Throughout ‘Fly Away Peter’ Malouf utilises a variety of literary techniques such as contrast, Imagery, Symbolism and foreshadowing to portray ideas and themes. The title ‘Fly Away Peter’ makes reference to the traditional English nursery rhyme ‘Two Little Dickie Birds’. Moulaf utilises this nursery rhyme to make the connection between themes within ‘Fly Away Peter’ and everyday life.
“Two little dickie birds, Sitting on a wall;” These opening lines of the nursery rhyme introduce two of the main ideas within the novel. The two birds talked about in the nursery rhyme are Peter and Paul. the birds and are a reference to the motif of birds seen throughout the book. The birds are used to symbolise the idea of life being a continuous cycle that carries on regardless of the situation, “even here, in the thick of the fighting, there were birds”. For Jim the birds symbolised normality and provided a “private reassurance”. This provided Jim with a sense of normality in the middle of ‘hell’. In the rhyme the wall symbolises the sanctuary.
The sanctuary symbolises the ‘garden of Eden’ and Moulaf has used the sanctuary to contrast the war. This is introducing the idea of good versus evil. A variety of techniques are used to introduce the sanctuary. Being a poet, Moulaf has used long flowing descriptions utilising descriptive language such as “intensely blue” “tobacco brown” “flared” and “piano-wires singing”.
These add an extra level to the understanding and the natural beauty of the sanctuary. The sanctuary is also used to introduce another theme of the novel, two planes of live. Within the first sentence Moulaf uses a narrator voice to introduce the setting of the novel. With the Use of Jim being a narrator Moulaf foreshadows the idea of there being two planes of life. “a clumsy shape had been lifting itself out of an invisible paddock”. The invisible paddock talked about in the first sentence is foreshadowing of the introduction of the two planes of life. Moulaf is also using symbolism. The “invisible paddock” symbolises the sky, and as later introduced the view from the sky is the second plane of life.
Moulaf has used the lines; “One named Peter, One named Paul” to link the characters of the book to the religious views and ways of living in the 1960’s. In the 1750’s the rhyme ‘Two Little Dickie Birds’ talked of two birds names Jack and Gill, in the early 1900’s the names were changed to the disciples ‘Peter and Paul’. In ‘Fly away Peter’ Moulaf has used this link between the birds name to introduce the religious connections. The bird peter symbioses Jim and Paul symbolises Ashley in the context of ‘Fly away Peter’. Throughout the novel Moulaf uses the literary technique of narration to tell parts of the story. “The world Jim found himself in…” this narrator figure symbolises God. Jim and Ashley also symbolise angels. This references the first quote Moulaf placed in the front of the novel. The “divine creature” is an angel. Jim and Ashley are angels incarnated in a human form, and the ‘flying away’ is the time on earth and the coming back is the return to heaven. In the novel Jim dies from injuries sustained form a battle, and in this the cycle of his life is complete and he returns to heaven.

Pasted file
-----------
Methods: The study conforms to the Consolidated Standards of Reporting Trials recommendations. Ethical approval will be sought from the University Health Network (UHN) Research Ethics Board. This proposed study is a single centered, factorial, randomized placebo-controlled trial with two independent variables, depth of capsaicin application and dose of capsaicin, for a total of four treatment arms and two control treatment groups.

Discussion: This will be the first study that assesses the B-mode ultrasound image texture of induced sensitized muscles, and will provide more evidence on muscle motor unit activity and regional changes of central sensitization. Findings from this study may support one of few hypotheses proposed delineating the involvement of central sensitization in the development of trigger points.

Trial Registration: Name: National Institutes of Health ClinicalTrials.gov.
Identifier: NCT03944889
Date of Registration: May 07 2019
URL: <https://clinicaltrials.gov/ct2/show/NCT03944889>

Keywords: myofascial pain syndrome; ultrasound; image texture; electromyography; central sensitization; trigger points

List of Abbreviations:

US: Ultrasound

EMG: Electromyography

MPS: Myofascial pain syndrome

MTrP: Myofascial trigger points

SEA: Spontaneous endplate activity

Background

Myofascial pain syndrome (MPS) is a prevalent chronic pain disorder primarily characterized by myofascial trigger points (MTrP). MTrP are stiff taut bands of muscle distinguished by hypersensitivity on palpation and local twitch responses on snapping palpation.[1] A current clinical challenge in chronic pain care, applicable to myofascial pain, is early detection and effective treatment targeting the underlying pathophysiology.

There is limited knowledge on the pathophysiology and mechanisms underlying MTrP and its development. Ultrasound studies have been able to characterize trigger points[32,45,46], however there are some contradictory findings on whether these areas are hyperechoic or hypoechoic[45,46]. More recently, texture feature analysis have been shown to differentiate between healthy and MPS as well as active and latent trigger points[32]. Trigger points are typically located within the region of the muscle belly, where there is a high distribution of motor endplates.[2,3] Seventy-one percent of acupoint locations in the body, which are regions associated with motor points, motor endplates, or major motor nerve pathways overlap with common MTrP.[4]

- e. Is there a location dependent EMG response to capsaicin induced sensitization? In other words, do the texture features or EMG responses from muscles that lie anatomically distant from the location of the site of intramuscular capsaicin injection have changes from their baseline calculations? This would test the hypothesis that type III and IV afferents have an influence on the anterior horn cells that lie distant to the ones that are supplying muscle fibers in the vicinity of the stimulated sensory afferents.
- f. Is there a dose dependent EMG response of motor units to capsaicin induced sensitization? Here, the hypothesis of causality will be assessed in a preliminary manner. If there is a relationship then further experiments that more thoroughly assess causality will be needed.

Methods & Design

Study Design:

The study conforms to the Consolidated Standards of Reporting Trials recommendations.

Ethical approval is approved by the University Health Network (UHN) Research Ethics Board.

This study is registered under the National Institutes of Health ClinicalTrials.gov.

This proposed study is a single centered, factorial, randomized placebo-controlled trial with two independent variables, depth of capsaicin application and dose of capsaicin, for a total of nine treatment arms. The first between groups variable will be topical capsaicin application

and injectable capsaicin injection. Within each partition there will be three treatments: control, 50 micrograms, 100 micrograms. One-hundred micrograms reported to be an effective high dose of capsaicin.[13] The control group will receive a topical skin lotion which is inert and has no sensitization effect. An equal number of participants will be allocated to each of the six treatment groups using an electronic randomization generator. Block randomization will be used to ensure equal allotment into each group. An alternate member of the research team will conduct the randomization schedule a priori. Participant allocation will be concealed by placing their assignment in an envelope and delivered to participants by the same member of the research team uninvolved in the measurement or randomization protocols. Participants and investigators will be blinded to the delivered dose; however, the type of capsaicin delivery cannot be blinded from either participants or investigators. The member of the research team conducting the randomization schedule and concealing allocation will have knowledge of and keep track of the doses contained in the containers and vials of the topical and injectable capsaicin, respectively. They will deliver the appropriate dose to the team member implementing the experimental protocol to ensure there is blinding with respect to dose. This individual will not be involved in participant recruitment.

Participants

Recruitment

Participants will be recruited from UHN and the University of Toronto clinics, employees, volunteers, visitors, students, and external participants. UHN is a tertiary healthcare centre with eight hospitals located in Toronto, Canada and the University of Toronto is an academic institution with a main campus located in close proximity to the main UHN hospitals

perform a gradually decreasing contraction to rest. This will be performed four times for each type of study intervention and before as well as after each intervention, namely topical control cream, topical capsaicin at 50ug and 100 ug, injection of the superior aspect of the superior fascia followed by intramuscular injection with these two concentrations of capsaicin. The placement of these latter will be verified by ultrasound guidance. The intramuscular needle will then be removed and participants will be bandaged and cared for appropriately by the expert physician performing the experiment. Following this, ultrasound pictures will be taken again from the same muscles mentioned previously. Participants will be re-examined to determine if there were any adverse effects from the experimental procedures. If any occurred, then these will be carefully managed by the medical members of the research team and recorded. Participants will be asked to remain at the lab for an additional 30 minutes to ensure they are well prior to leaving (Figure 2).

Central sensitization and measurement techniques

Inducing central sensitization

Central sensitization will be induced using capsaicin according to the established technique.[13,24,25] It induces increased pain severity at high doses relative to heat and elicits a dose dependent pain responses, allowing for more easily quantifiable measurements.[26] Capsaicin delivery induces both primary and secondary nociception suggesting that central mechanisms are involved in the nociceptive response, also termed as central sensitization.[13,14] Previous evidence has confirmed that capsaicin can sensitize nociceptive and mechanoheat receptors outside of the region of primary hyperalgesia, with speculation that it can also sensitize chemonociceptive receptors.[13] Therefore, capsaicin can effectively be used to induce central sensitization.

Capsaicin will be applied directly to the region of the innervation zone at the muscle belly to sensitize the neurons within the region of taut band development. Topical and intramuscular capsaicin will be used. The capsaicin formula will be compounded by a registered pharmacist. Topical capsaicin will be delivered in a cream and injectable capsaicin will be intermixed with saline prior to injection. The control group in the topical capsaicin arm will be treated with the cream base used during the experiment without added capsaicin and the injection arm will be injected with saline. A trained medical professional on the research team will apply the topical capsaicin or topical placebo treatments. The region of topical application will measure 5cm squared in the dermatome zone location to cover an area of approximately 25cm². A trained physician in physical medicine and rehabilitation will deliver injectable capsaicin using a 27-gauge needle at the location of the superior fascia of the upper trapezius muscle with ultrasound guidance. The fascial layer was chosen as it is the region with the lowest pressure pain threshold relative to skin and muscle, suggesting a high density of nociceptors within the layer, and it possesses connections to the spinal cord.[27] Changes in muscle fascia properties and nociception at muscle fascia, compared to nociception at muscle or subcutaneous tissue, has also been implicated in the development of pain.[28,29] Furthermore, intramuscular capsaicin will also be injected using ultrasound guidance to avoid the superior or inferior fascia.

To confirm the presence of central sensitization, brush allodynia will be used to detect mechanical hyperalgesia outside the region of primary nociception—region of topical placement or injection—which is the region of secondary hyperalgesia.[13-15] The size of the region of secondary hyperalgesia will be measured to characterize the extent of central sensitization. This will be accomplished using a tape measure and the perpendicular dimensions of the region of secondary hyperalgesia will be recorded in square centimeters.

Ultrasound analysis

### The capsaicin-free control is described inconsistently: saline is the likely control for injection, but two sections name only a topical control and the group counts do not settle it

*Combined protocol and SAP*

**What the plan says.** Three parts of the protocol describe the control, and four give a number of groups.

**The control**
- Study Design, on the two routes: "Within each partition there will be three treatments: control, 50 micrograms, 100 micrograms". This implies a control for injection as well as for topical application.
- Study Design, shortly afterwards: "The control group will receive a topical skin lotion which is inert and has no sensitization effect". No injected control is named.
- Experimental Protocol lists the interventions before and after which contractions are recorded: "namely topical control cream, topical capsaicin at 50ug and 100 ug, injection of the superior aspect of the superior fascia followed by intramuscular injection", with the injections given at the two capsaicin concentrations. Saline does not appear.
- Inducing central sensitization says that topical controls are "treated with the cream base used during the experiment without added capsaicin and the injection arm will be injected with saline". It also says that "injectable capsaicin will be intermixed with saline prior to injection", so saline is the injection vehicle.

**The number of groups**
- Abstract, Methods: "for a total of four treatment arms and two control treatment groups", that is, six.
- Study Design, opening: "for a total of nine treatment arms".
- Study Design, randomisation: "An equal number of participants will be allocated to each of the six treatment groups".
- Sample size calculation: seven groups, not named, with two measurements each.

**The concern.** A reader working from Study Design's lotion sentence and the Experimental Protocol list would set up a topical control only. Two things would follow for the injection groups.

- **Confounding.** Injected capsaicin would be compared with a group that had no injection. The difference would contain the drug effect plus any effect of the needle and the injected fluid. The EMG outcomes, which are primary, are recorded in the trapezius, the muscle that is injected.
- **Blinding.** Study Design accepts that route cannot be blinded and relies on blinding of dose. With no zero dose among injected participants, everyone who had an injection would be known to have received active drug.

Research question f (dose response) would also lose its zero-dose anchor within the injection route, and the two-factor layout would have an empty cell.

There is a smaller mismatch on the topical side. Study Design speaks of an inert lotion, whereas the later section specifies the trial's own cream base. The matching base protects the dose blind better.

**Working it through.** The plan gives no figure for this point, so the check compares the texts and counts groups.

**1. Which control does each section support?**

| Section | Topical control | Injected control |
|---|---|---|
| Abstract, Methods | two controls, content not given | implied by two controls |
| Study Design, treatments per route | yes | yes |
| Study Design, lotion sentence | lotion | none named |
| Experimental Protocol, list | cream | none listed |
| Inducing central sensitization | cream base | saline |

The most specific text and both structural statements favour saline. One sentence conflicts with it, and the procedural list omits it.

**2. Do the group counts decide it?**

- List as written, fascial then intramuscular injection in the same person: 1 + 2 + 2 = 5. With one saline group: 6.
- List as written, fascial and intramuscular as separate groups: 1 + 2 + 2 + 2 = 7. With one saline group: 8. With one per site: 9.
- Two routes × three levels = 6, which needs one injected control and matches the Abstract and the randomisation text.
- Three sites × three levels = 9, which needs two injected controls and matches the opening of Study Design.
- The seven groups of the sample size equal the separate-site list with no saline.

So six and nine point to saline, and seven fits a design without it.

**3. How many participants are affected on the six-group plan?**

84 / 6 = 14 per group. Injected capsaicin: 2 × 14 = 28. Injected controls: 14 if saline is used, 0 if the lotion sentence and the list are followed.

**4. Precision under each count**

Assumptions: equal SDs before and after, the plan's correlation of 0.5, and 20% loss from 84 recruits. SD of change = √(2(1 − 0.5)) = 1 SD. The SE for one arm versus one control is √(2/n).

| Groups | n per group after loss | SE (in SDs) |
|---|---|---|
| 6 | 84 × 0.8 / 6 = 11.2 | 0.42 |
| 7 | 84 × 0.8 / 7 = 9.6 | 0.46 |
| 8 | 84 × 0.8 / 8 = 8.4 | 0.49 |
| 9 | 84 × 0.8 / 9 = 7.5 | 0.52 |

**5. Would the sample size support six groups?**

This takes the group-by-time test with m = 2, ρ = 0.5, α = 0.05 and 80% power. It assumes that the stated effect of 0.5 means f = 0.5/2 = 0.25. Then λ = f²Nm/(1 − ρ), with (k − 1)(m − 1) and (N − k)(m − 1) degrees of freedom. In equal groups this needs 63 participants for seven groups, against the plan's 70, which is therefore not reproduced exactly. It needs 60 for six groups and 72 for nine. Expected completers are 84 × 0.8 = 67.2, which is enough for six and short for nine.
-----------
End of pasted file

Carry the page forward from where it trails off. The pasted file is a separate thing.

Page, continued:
The lines “Fly away peter, Fly away Paul” foreshadow Jim and Ashley going to fight in the war. The war is the complete contrast of the Sanctuary. The descriptive language used shows the contrast between the two locations. Moulaf describes the sanctuary using phrases such as “wooded country beyond” and “silvery scrub” in comparison to the description of the war; “The air was tormented” and “Deadly”. The war is over-run with rats, which are seen as creatures of evil, where as the sanctuary is full of birds which are
creatures of the sky. Moulaf also uses the cattle trucks to symbolise how the soldiers were treated. The trucks had a sign which read “eight horses or forty men” meaning the army treated the soldiers as if they were as replicable as cattle. The cattle trucks also took the cattle to the abattoir, likewise the cattle truck is taking the majority of the soldiers to their death.
The rhyme itself is a cycle, the birds fly away and come back again “Come back Peter! Come back Paul!”. With the religious understanding and interpretation of the novel the coming back is returning to heaven, however the coming back can also be related to the quote at the beginning of the book, where it talks about “the stone will be our bed”, the returning is being buried in the earth. Moulaf introduces the theme of digging early in the novel, however this motif is used when Jim is dying. During war digging symbolises a grave, and after a long exposure to war Jim assumes digging has to be for a grave “a grave it must be”. During Jim’s stream of consciousness before his death he meets Clancy, the first hint that Jim has either passed on or is hallucinating. Clancy instructs Jim to dig, “That’s the style! Dig”. When you are buried you are returned to the earth, and hence returned to the stone. This is part of the continuous cycle of life. The lines “Come Back Peter! Come Back Paul!” foreshadow the ending of the novel and complete the cycle, which is one of the key themes Moulaf is portraying.
Moulaf has used a variety of literary techniques such as contrast, Imagery, Symbolism and foreshadowing to portray ideas and themes throughout ‘Fly Away Peter’. Malouf focuses on the theme the continuous circle of life to illustrate the connection between the novel and life “the places, the stories of a life that was continuous elsewhere”.